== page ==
What is Cognitive Science
Thursday, October 27, 2005, 12:00pm - 07:00pm
University of Lisbon
This talk deals with the conditions under which indexical beliefs, especially beliefs expressed by perceptual demonstratives('this'), spatial indexicals ('here'), and temporal indexicals ('today'), can be retained as time goes by. One of the key issues in the area is this.If one holds an indexical belief by asserting or accepting a sentence containing one of these terms on a given occasion, then what sentence orsentences should one assert or accept on a later occasion in order to preserve the original belief. I critically examine David Kaplan's and GarethEvans's views on the issue and propose an account of persistence on which the notion of a memory demonstrative, a demonstrative typically linked to amemory image of a past object (an object which is no longer perceptually available), plays a central role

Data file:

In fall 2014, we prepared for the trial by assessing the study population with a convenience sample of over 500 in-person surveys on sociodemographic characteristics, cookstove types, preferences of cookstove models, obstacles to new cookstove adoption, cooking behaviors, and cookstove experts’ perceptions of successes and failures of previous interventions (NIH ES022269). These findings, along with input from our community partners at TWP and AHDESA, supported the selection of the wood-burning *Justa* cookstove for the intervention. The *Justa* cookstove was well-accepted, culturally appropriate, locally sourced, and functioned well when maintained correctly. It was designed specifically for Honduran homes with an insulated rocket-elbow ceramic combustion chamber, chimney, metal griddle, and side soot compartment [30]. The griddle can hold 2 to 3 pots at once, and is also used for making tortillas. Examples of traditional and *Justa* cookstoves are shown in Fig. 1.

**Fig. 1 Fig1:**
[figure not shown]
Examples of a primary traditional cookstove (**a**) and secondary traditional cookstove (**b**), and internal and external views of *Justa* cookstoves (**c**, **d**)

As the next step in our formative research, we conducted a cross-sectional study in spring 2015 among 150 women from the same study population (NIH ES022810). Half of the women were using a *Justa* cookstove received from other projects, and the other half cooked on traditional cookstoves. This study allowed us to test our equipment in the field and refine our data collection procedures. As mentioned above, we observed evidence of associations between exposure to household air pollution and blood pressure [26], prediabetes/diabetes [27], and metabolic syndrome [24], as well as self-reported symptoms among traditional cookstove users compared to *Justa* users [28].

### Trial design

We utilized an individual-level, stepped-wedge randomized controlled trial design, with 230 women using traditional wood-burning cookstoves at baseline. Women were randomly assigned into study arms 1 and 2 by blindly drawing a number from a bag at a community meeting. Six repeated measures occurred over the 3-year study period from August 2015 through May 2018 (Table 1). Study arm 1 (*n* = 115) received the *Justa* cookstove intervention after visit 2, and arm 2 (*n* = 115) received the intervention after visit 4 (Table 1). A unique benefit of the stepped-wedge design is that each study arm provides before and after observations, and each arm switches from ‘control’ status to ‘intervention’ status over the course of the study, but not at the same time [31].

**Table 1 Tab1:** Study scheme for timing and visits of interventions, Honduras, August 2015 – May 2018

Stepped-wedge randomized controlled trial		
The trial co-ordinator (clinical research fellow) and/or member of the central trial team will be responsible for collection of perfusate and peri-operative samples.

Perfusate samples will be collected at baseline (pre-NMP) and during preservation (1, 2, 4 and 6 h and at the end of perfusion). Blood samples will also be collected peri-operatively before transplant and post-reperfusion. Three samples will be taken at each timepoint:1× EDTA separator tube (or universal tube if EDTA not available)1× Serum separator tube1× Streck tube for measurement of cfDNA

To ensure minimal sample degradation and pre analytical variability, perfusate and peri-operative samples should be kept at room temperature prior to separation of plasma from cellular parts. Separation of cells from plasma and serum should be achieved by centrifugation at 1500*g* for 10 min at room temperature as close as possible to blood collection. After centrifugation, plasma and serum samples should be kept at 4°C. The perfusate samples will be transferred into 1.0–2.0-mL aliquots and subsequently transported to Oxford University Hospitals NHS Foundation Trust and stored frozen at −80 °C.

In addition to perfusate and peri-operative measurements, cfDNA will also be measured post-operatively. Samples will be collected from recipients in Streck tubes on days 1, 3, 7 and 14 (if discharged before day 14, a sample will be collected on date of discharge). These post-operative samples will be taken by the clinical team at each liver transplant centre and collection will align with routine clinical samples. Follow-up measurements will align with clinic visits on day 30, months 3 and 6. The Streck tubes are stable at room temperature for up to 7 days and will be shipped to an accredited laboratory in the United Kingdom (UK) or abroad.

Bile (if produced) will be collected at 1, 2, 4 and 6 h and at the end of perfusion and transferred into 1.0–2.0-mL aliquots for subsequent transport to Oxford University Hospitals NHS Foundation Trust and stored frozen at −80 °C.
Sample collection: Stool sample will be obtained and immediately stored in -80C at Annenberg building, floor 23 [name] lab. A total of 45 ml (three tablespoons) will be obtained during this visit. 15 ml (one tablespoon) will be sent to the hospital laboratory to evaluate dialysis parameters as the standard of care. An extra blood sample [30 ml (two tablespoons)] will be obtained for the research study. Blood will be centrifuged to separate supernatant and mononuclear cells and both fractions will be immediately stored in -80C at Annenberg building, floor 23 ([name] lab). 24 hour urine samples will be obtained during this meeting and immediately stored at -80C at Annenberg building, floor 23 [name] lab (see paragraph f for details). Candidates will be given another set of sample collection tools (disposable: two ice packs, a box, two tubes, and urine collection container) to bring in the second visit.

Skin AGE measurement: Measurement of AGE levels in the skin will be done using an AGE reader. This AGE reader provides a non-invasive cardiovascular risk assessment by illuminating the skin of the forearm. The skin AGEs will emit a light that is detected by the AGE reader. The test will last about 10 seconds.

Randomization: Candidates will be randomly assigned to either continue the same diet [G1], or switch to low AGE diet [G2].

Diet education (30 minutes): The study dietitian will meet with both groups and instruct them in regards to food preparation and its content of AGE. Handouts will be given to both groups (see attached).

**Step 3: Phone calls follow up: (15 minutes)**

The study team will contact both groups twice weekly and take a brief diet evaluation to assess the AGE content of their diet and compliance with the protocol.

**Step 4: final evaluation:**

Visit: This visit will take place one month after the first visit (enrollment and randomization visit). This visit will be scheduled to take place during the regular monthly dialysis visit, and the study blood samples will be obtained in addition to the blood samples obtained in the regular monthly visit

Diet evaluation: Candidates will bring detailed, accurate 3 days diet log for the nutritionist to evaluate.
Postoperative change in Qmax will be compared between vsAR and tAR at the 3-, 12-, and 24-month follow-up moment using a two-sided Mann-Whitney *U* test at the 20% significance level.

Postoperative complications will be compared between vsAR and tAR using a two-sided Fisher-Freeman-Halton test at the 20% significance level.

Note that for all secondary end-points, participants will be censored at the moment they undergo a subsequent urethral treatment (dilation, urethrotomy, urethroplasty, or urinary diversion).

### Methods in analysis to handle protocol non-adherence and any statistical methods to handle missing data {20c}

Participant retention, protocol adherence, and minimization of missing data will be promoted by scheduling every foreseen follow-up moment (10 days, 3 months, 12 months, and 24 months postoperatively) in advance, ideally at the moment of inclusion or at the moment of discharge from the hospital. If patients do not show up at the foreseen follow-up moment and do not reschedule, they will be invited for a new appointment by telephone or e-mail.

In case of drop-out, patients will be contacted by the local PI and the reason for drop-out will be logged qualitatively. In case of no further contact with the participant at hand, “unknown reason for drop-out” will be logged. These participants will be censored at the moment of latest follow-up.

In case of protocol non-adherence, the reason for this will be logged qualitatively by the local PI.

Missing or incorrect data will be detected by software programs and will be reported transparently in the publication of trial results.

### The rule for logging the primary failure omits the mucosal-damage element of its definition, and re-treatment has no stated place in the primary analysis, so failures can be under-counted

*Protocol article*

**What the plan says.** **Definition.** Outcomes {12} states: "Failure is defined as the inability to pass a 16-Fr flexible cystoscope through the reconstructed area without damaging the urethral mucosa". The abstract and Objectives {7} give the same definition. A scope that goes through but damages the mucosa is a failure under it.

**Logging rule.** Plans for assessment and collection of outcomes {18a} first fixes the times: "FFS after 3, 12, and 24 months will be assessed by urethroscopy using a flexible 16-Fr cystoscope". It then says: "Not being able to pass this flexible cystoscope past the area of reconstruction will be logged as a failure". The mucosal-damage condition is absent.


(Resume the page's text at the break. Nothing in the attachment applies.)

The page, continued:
"What is Cognitive Science?"
This lunchtime talks series is designed to introduce the University community to issues in Cognitive Science. Cognitive Science is one the the few fields where modern developments in computer science and artificial intelligence promise to shed light on classical problems in psychology and the philosophy of the mind. Ancient questions of how we see the world, understand language, and reason, and questions such as 'how a material system can know about the outside world', are being explored with the powerful new conceptual prosthetics of computer modeling.
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